If you give a writer Twitter, there’s a good chance that she will turn to it for camaraderie in the middle of an otherwise lonely and boring editing session.
“Love being able to delete large swathes of text first thing in the a.m.! #editing,” she will start to write, and then stop, because Twitter is the only way she connects with some of her professional contacts, and some of them are published and even have agents, and…
“Is ‘swath’ the best word choice? Is that even how you spell the plural? Swathes, swaths…”
The writer will definitely need an online dictionary, and while she’s there, she might as well take a look at the etymology of swath. “Did you know that in Middle English, ‘swath’ was a specific measurement referring to the width of a path cleared by the arc of a mower’s scythe?”
If you give a writer an interesting etymological tidbit, there’s a good chance she’ll want to share it with her friends. She’ll get halfway through typing another tweet before she realizes a Google infograph is not a reliable primary resource, and she would hate to mislead anyone, so she’ll start looking for scholarly resources related to farming practices in feudal England and get all the way through the abstract of something really boring before she realizes that she could have avoided this entire scenario if she changed “swathes” to “chunks” in her tweet, and besides, she’s much more interested in trying to remember what it’s called when you read a word so many times it stops looking like a word.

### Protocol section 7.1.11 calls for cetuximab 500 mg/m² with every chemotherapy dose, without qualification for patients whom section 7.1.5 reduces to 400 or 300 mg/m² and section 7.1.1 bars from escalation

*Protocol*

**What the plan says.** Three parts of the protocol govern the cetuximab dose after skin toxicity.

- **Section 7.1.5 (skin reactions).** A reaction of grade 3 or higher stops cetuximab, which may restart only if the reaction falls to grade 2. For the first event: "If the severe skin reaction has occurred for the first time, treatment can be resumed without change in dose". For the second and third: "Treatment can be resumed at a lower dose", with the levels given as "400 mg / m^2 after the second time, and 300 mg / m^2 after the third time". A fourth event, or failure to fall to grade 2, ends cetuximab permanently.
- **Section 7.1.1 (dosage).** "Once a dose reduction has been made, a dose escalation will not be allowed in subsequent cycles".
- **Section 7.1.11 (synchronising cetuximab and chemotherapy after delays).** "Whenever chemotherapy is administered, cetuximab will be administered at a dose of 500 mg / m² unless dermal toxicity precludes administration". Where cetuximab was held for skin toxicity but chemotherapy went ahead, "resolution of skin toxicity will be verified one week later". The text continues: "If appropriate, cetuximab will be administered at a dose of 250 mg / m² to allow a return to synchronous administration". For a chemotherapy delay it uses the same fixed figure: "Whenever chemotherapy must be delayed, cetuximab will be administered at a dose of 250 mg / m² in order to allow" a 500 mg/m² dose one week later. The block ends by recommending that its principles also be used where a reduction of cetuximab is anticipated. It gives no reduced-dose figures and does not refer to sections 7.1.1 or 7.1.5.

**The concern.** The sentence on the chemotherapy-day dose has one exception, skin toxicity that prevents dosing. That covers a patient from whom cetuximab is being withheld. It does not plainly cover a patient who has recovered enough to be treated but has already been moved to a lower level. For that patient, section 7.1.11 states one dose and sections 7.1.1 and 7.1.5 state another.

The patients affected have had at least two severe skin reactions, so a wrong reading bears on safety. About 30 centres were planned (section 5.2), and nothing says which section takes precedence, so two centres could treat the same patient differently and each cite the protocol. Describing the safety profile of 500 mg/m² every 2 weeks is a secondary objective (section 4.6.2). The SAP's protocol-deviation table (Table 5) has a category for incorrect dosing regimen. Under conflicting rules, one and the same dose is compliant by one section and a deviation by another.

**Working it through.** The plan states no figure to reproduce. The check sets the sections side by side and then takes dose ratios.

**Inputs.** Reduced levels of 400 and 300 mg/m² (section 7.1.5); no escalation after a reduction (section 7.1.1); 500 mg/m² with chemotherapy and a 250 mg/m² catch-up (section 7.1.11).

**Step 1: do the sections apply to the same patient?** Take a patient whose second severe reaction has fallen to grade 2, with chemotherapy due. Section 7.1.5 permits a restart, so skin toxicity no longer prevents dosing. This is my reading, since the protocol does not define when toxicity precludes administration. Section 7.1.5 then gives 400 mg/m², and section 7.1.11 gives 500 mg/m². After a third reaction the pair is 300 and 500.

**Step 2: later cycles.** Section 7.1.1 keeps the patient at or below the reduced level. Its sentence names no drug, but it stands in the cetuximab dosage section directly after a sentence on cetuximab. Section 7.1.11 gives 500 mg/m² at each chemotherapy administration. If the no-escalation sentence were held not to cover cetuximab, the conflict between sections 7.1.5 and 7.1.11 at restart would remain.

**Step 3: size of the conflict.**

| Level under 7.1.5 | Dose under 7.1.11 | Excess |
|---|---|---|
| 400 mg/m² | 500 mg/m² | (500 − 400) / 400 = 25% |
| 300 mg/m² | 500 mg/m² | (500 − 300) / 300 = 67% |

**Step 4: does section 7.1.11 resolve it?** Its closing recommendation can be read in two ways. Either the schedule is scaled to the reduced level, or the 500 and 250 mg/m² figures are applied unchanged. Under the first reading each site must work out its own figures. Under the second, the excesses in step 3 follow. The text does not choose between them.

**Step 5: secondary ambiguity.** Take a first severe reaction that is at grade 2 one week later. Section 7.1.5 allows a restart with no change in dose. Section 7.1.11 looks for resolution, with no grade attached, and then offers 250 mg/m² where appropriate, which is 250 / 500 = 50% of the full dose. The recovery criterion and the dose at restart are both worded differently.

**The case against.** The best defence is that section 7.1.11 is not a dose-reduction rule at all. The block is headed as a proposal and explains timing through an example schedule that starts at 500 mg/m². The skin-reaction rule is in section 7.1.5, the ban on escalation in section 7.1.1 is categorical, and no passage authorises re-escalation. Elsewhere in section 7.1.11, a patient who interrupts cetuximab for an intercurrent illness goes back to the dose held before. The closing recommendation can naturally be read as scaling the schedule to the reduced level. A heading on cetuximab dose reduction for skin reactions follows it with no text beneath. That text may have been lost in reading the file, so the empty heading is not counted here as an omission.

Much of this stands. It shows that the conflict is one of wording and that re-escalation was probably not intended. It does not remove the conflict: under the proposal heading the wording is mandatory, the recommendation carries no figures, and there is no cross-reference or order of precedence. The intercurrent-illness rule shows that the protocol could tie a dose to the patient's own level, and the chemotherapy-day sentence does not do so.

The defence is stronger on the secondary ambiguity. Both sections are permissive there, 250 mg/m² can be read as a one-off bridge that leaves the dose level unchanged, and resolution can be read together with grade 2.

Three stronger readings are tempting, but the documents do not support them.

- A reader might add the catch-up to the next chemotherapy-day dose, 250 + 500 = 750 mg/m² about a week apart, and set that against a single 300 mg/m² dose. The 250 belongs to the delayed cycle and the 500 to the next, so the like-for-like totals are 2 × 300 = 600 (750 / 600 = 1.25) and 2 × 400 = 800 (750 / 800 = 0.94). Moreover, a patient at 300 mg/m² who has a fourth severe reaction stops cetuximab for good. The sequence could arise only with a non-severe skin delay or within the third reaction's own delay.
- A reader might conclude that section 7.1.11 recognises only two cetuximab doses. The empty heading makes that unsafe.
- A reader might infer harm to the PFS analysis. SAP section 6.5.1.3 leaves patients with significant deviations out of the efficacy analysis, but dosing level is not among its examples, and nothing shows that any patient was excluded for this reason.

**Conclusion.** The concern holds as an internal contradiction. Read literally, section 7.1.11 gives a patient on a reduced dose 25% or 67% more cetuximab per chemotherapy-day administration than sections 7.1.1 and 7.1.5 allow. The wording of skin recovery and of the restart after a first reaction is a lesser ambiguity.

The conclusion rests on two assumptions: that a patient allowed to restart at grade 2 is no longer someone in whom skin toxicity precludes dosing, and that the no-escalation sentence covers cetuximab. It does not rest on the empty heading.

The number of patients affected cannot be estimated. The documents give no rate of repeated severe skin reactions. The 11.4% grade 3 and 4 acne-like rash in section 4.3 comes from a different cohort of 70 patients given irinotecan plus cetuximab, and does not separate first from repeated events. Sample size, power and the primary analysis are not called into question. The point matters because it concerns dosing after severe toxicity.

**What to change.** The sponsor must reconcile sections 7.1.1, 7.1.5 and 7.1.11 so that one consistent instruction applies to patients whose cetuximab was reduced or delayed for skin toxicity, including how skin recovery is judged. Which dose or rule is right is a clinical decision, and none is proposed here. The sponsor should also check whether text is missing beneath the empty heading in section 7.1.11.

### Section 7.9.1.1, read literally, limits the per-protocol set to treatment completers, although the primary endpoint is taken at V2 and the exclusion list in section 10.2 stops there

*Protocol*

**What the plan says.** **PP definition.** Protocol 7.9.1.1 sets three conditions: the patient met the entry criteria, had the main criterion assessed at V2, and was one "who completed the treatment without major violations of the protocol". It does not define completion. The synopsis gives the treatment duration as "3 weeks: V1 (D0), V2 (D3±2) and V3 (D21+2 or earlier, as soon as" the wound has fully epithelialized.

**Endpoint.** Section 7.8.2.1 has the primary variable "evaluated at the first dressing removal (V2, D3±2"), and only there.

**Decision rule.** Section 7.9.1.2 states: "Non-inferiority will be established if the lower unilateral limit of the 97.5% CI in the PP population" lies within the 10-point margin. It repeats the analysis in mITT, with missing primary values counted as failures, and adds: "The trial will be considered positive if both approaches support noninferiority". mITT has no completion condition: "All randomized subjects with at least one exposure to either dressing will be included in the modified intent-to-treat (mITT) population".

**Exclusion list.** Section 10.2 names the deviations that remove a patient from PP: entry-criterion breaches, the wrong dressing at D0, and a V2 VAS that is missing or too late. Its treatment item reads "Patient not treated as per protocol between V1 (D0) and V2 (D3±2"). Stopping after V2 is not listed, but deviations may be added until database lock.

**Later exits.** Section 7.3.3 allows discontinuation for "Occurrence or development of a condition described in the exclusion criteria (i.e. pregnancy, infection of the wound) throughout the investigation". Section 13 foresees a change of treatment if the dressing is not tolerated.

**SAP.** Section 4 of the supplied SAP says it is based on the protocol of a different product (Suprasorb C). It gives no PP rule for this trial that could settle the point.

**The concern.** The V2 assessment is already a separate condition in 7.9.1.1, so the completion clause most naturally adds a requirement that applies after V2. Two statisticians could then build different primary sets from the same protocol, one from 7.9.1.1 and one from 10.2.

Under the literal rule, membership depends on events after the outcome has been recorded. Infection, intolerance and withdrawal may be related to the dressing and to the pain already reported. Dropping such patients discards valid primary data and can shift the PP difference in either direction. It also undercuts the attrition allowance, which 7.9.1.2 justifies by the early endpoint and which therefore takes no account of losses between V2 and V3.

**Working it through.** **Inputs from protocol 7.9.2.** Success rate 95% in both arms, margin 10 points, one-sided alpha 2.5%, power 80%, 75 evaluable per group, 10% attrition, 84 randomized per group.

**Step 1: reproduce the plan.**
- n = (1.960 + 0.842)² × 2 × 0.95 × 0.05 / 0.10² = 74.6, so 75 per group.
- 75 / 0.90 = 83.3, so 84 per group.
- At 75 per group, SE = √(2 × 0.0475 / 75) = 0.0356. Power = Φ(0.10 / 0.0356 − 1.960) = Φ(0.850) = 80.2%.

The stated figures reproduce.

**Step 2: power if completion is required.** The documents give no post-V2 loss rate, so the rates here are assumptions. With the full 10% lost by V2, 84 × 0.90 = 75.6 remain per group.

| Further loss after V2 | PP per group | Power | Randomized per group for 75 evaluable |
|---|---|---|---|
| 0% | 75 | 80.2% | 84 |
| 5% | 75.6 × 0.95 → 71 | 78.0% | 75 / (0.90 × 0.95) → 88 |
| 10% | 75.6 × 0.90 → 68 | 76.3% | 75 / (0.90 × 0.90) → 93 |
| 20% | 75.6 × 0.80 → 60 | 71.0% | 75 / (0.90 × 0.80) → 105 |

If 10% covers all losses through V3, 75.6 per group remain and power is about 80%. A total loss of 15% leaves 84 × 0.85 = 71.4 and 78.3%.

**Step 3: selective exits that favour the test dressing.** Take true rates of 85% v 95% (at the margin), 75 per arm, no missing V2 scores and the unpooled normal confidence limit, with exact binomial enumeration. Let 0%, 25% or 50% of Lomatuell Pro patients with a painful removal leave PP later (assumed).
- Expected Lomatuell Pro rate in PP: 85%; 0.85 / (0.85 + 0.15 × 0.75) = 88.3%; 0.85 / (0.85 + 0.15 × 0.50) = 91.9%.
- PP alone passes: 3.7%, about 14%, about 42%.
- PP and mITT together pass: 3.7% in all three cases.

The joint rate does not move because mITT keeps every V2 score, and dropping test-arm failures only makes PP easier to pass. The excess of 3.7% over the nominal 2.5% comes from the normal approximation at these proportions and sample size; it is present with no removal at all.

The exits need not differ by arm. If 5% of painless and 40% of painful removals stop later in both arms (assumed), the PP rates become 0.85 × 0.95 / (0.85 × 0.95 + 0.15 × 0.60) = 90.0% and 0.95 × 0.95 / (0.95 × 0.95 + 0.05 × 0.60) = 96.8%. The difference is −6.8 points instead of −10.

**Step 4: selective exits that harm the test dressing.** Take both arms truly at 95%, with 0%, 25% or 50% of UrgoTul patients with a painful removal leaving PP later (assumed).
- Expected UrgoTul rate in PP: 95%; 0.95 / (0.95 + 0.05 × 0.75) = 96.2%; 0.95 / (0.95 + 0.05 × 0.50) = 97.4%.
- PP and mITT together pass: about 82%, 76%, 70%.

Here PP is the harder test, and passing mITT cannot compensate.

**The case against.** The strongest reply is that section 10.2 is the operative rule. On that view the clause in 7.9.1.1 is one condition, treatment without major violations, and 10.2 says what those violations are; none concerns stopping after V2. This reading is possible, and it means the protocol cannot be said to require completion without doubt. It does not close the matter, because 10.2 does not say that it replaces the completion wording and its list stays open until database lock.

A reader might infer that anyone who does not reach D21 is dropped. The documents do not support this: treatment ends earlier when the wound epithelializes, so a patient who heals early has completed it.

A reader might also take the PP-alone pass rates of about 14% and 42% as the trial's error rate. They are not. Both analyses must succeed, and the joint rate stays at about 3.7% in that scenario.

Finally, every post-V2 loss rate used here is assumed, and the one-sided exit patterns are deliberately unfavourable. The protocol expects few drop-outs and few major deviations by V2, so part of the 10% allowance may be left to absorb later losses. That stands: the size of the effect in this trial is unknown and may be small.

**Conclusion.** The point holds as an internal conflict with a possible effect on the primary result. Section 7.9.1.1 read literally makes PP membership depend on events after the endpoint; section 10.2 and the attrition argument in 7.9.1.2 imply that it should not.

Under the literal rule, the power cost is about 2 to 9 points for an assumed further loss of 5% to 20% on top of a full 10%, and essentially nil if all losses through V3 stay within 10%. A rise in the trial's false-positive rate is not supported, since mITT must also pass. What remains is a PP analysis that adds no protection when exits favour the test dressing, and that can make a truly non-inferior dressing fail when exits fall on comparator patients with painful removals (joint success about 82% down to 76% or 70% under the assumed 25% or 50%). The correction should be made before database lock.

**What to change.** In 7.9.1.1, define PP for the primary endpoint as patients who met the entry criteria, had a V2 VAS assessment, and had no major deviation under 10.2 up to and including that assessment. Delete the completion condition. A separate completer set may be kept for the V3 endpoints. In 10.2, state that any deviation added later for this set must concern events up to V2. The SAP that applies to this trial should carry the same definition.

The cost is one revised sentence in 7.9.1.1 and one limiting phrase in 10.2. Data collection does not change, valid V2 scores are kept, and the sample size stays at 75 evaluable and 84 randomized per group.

“Semantic satiation. Oh, that’s always fun to talk to writers about…”
But then “semantic satiation” eats up too many characters to be a good topic for a tweet, so instead, she’ll start to write a blog post instead. She’ll get halfway through a page before she has to look up another word and remembers that she was supposed to be making progress on the boring edits. With a deep sigh, she’ll save the post for later and return to her manuscript.
After she makes a fresh cup of coffee, of course, because the first one is already gone, and everyone knows it’s pointless to try to edit anything without coffee.
Inevitably, the first note she reads will speak deeply and universally to the plight of all writers, alone at their keyboards. “Excessive gerunds,” the writer will think. “Everyone hates finding excessive gerunds in their work! I bet my Twitter friends can relate.”